Secrets of the Cave of Letters

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  • Format: Hardcover
  • Copyright: 2004-07-30
  • Publisher: Humanity Books
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One of the most spectacular archaeological discoveries in Israel took place in 1960, when the legendary Yigael Yadin excavated a cave in the Dead Sea area subsequently called the "Cave of Letters." Located near the site of the famous Dead Sea scrolls, the cave contained the largest cache of ancient personal correspondence and documents ever uncovered in Israel. Among the evidence were letters from Bar Kokhba, a messianic leader of a Jewish rebellion against the Romans in the 2nd century whose meteoric rise and fall in some ways parallel the life of Jesus of Nazareth. In 1997, archaeologist Richard A. Freund and a team from the University of Hartford returned to the Cave of Letters and discovered exciting new evidence about the use of the cave. Freund presents these intriguing findings in an absorbing account that combines fascinating history with elements of suspense and mystery. Using modern technology, the Hartford team established that the cave was not only inhabited in the 2nd century but in the first century as well. It was used as a repository of bronze artifacts from the temple of Jerusalem, which the Romans destroyed during the First Jewish Rebellion of 66-70. Freund and his colleagues also suggest a connection between the Cave of Letters and the most famous of the Dead Sea Scrolls, the mysterious Copper Scroll, an ancient list of temple treasures. Finally, he shows how in modern times Yadin and others used the heroic Bar Kokhba as an inspiration for forging the modern State of Israel's new self-identity. Bringing together an exciting tale of discovery, the history of the relationship between Judaism and Christianity, and the politics of the modern Middle East, Secrets of the Cave of Letters is both educational and an engrossing page-turner. Richard A. Freund (West Hartford, CT) is Maurice Greenberg Professor of History and Director of the Maurice Greenberg Center for Judaic Studies at the University of Hartford. He is the editor of and a contributor to Bethsaida: A City by the North Shore of the Sea of Balilee, Bethsaida Excavations Project Reports and Studies, Volumes I and II.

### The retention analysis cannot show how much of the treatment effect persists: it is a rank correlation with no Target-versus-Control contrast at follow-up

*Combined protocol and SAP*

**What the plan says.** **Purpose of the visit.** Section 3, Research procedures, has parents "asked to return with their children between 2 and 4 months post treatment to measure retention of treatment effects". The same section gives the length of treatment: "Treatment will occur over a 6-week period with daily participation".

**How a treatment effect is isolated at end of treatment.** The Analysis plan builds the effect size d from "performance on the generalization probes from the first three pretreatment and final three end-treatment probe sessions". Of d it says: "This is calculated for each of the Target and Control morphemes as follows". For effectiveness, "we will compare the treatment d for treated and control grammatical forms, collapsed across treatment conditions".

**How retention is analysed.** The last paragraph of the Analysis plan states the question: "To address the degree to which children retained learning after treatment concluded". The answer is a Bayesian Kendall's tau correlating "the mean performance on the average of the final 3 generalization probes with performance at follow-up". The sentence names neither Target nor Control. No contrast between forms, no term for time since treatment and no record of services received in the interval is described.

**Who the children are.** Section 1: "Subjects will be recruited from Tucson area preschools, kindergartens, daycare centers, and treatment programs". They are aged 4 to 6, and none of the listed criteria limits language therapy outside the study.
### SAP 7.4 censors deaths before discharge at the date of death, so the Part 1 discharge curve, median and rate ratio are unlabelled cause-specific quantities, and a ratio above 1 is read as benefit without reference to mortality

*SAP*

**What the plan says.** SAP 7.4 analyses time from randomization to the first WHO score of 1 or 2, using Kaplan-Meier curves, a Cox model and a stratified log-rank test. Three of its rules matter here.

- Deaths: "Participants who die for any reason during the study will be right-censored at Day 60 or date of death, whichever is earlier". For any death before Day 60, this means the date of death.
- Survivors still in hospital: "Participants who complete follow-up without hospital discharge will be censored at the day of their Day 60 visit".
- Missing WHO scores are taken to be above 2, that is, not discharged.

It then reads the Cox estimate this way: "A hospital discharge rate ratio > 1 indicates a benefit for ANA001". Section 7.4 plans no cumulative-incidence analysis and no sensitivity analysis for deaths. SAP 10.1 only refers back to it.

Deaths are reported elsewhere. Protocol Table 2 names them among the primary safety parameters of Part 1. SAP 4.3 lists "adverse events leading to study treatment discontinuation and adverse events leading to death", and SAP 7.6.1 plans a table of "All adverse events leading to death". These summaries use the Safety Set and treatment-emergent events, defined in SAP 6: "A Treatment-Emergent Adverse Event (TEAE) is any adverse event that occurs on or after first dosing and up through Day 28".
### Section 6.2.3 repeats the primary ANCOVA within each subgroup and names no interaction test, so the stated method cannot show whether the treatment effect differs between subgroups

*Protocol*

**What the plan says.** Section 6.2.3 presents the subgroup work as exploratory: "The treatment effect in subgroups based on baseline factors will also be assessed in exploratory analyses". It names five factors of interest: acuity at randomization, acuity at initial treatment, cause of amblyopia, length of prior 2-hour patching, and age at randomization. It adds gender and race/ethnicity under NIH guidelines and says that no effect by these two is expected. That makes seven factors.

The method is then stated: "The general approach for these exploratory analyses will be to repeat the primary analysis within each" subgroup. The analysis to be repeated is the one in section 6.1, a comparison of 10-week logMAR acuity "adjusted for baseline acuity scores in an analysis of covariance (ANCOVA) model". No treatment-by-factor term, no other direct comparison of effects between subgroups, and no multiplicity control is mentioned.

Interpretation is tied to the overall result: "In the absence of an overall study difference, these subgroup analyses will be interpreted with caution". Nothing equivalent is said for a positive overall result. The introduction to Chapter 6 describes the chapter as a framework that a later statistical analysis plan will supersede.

Author Biography

Richard A. Freund is Maurice Greenberg Professor of History and director of the Maurice Greenberg Center for Judaic Studies at the University of Hartford.

Table of Contents

Preface 9(8)
Acknowledgments 17(10)
Chronology 27(8)
Secrets of the Cave of Letters
The Origins of a Cave
Bar Kokhba: The Second Coming of the Messiah?
The Minimalists and the Maximalists of Archaeology and the Bar Kokhba Rebellion
Returning to the Cave: The Road from Bethsaida to the Dead Sea
The Copper Scroll and the Dead Sea Caves
The ``Cave of the Column'' and the Cave of the Letters
X Marks the Spot: The Rest of the Story
A Tale of Two Caves: Babatha and Her-story
Future Secrets of Dead Sea Caves Research
Notes 245(16)
Bibliography 261(12)
Index 273

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